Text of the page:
Anticipated flooding from spring runoff in the San Joaquin Valley threatens this vital agricultural region.
Editor's Note: The series of devastating storms that pulled California out of its decade-long drought last winter also left parts of the state under water. In the San Joaquin Valley, the flooding affected the resurgence of Tulare Lake, once the largest body of freshwater west of the Mississippi. Early spring and warm weather now threaten even more potentially catastrophic flooding as a historic snowpack in the Southern Sierras begins to melt, endangering local farmworker communities and one of the farming regions largest in California. Climatologist Daniel Swain of the Institute for Environment and Sustainability at the University of California, Los Angeles says this "whip" between prolonged dry spells and heavier rainfall will become an increasingly pronounced feature of California's climate as the planet is heating up and the state needs to do more to prepare.
Were last winter's torrential rains an omen of things to come for California?
California is no stranger to very wet winters. There is a long history of years being much wetter than average. But that feature is expected to be an increasingly prominent part of California's weather in a warming world. On the wet side, we expect to see more extremely wet winters and also more intense and wetter individual storms.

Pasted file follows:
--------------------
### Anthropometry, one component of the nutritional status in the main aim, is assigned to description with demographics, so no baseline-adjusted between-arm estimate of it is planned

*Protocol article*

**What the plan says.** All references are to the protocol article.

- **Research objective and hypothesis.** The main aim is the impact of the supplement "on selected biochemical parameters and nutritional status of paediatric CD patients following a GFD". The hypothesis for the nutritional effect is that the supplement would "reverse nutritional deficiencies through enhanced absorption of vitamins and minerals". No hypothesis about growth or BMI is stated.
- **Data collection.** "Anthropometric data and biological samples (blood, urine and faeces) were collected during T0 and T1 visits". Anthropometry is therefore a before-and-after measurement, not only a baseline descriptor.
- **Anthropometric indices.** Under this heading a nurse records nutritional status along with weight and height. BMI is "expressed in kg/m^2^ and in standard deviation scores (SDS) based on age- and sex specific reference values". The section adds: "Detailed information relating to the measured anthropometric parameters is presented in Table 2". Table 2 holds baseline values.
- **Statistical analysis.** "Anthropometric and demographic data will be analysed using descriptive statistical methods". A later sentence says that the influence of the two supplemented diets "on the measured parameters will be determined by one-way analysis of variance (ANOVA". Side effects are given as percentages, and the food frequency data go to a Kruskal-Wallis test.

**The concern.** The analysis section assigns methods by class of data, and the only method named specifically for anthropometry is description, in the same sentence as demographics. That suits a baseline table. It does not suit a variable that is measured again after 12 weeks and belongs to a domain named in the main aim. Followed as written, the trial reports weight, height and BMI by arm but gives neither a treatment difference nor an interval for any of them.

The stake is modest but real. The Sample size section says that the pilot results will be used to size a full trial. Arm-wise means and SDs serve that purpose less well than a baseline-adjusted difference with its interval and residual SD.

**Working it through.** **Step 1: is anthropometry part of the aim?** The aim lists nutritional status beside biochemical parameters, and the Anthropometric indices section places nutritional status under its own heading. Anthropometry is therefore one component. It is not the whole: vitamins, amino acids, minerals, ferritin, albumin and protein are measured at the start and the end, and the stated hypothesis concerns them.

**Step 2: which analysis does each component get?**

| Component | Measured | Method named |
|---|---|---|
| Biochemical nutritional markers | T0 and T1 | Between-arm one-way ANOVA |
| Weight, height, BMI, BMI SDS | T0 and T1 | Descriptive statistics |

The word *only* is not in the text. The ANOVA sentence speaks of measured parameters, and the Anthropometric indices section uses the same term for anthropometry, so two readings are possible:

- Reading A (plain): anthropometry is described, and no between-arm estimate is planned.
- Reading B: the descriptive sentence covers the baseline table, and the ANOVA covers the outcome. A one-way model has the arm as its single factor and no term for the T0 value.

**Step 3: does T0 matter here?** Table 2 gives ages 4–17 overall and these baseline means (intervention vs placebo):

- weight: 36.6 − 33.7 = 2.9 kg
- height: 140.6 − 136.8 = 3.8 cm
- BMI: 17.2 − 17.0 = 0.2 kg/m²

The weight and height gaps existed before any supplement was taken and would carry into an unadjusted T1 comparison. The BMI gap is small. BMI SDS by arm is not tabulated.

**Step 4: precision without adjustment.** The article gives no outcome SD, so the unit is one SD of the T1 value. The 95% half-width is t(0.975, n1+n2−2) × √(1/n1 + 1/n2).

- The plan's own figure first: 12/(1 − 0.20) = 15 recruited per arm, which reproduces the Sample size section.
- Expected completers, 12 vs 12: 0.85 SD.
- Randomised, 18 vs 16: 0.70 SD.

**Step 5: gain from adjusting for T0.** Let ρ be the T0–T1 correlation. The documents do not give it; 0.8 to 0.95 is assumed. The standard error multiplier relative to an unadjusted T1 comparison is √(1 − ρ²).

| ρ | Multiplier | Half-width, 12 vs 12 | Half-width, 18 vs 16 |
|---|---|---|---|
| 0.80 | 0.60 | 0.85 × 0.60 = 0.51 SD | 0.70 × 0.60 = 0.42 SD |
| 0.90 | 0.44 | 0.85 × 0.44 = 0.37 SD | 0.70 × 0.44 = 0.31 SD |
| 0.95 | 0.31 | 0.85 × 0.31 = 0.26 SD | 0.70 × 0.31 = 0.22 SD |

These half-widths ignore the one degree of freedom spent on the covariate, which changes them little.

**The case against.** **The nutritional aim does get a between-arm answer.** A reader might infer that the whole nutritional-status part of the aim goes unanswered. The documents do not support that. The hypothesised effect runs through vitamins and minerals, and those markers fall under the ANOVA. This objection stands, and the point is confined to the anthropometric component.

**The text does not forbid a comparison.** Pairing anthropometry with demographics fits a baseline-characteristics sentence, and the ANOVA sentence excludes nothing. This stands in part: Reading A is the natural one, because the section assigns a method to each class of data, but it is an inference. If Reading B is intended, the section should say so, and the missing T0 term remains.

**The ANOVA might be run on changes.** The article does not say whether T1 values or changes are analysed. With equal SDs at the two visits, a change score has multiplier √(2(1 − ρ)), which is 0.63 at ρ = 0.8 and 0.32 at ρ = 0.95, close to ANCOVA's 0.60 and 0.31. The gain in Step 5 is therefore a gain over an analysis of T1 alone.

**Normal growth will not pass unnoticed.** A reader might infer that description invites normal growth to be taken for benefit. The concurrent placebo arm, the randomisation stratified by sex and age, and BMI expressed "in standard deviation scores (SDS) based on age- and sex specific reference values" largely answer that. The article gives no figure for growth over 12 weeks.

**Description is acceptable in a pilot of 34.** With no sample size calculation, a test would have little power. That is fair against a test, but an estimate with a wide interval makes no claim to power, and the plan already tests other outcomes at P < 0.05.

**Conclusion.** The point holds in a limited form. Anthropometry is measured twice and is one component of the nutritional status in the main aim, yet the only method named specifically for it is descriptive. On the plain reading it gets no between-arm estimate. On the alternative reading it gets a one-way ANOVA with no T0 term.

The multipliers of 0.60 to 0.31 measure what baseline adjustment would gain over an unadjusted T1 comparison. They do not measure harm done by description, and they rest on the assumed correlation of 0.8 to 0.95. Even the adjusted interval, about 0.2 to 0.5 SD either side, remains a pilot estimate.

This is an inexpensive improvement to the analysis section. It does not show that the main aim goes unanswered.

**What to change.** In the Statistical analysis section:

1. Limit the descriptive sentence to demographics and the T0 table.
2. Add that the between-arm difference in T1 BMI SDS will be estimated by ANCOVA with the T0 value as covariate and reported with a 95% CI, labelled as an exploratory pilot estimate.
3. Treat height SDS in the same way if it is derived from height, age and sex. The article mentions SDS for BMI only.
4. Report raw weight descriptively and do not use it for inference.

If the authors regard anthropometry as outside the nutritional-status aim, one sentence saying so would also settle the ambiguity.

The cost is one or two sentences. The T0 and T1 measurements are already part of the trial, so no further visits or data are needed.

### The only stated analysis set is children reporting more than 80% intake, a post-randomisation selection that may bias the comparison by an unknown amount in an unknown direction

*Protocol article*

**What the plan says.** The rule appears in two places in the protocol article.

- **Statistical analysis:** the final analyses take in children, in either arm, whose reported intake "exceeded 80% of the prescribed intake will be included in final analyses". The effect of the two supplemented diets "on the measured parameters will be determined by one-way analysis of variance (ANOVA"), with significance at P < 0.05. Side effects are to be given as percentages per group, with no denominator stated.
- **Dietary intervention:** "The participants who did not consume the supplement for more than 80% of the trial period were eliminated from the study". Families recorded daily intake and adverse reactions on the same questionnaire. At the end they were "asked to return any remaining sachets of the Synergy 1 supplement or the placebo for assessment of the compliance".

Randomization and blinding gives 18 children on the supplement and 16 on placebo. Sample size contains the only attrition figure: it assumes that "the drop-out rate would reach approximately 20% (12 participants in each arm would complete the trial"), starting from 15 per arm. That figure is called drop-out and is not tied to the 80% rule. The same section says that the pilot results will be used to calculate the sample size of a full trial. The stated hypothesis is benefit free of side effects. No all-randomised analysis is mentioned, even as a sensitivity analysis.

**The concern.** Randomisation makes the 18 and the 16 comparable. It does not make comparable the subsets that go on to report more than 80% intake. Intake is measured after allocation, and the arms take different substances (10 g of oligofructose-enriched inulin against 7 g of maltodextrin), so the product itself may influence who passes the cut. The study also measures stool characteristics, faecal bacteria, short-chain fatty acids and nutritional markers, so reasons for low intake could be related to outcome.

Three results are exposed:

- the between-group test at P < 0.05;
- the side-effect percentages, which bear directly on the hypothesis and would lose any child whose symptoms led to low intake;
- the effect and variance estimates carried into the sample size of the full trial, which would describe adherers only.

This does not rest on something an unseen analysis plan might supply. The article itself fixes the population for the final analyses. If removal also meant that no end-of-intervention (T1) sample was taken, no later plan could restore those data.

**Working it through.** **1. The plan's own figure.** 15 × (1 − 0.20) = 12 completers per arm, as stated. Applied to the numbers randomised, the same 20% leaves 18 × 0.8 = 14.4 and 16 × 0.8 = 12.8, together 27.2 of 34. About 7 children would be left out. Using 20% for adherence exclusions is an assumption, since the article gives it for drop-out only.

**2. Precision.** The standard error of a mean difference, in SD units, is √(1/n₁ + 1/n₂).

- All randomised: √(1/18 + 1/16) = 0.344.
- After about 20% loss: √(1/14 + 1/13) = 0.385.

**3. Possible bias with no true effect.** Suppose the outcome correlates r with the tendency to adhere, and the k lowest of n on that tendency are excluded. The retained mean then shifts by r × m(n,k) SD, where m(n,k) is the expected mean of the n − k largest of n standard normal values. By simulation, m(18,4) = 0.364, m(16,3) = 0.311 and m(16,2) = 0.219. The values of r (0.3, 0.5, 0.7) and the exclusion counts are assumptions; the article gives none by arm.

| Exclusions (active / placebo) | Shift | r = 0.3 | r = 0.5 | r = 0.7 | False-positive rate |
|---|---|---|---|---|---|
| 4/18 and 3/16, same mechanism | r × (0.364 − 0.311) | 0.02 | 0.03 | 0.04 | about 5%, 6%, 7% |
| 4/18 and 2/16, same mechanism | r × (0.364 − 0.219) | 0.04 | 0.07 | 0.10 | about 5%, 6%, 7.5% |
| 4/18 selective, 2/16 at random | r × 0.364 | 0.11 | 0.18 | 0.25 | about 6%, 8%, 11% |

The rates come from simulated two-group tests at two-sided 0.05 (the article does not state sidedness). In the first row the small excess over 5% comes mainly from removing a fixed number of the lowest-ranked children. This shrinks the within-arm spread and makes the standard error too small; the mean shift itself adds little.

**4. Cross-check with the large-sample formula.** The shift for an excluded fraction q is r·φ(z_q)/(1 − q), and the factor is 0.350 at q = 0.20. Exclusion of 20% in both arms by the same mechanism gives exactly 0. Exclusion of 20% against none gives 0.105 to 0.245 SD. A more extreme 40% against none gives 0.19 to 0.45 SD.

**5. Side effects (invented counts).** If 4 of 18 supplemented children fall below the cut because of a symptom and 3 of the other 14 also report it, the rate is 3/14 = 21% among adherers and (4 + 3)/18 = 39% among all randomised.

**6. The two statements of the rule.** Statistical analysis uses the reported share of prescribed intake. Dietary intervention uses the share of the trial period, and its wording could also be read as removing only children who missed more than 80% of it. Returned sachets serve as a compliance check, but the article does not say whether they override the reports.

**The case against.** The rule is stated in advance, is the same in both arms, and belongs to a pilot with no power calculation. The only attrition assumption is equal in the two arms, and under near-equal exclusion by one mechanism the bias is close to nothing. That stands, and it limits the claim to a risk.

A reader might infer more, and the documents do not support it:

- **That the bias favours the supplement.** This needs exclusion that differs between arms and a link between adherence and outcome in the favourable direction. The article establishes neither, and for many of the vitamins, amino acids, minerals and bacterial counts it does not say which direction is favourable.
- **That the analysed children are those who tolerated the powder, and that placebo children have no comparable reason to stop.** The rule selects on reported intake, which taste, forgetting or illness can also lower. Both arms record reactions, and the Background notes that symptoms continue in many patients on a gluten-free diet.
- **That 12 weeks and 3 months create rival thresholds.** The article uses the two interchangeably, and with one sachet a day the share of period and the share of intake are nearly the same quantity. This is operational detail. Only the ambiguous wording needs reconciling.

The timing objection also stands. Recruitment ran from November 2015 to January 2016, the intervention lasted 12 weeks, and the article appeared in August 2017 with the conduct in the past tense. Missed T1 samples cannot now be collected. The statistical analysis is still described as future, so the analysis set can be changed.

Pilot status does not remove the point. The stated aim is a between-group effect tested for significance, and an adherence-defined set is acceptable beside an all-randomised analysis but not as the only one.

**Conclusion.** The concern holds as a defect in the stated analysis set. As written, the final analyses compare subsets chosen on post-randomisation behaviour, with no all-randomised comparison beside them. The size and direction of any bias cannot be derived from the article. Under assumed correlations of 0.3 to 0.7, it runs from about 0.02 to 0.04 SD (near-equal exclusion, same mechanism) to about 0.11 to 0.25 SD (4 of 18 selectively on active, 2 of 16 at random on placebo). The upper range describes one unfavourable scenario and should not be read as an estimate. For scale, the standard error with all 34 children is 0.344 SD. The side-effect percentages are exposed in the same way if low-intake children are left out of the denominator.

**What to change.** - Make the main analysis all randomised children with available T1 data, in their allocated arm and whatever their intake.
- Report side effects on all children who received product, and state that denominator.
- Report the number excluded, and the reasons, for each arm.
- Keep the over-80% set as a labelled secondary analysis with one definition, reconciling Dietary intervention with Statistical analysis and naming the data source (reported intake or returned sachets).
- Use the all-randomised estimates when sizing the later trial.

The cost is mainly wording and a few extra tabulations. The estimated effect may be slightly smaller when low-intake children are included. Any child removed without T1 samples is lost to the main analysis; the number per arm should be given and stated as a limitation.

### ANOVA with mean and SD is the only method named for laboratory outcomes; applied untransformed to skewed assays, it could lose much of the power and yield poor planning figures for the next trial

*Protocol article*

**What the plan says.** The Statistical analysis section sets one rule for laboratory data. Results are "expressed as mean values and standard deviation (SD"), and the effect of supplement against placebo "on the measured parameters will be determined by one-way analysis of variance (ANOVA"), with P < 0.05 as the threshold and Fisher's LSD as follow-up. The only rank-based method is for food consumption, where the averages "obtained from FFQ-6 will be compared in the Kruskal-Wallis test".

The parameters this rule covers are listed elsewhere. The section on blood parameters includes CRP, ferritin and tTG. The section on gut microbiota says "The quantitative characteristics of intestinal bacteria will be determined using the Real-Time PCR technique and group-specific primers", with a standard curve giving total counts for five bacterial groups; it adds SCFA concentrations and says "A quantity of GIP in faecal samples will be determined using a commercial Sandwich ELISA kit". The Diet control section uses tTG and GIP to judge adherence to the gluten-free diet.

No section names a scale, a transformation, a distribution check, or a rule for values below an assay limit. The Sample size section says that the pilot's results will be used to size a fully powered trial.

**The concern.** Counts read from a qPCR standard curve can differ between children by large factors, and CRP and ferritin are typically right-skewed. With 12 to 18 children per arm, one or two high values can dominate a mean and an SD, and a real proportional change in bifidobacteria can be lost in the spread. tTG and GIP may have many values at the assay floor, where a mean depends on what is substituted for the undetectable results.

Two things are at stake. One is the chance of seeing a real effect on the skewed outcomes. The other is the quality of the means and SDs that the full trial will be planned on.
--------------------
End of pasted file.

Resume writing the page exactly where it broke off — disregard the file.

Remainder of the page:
What does this indicate in terms of future drought conditions? Is the picture clear here in California?
At this point, the amount of global warming that has already occurred has caused the intensity of extreme precipitation events in California to be between 5 % and 15 %. This does not mean that California's average rainfall is in danger of this amount. In fact, it hasn't really changed at all. In any case, it has decreased slightly. But this whiplash is one of the hallmarks of California weather in a warming world. Some parts of the state, especially the central and northern regions, have experienced both the wettest and driest years in the last 10 years in over a century of records.
So what you're saying is that the total amount of rain California receives can't change, but when it does rain we can expect those events to be more intense. Is this correct?